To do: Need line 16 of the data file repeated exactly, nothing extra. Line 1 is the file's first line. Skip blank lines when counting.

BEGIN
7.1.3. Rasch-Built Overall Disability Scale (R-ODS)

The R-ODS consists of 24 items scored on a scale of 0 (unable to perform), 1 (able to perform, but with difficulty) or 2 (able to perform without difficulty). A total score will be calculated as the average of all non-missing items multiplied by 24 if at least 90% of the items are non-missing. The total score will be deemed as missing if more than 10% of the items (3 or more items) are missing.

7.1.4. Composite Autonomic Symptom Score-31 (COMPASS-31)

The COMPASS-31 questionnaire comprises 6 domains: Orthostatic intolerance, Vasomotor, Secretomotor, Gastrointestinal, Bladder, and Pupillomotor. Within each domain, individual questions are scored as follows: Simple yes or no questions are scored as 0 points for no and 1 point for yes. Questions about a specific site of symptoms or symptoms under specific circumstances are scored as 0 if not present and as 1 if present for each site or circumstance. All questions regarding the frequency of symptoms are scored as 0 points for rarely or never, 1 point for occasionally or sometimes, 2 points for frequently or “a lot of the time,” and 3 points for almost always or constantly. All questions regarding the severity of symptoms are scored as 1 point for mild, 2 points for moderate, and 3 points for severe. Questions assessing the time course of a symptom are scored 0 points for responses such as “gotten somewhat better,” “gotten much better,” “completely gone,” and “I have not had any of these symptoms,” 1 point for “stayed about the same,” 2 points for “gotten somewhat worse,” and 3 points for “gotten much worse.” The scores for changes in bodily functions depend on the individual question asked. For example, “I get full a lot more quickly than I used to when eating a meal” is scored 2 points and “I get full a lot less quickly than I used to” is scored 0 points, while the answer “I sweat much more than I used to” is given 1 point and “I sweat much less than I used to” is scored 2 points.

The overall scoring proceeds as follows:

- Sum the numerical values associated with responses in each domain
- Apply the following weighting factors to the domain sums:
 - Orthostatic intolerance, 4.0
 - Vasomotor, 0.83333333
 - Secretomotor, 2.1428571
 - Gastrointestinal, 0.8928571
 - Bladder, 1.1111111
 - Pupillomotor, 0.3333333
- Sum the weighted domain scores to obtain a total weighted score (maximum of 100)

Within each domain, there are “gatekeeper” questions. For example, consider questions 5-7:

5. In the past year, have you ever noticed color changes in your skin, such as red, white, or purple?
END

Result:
5. In the past year, have you ever noticed color changes in your skin, such as red, white, or purple?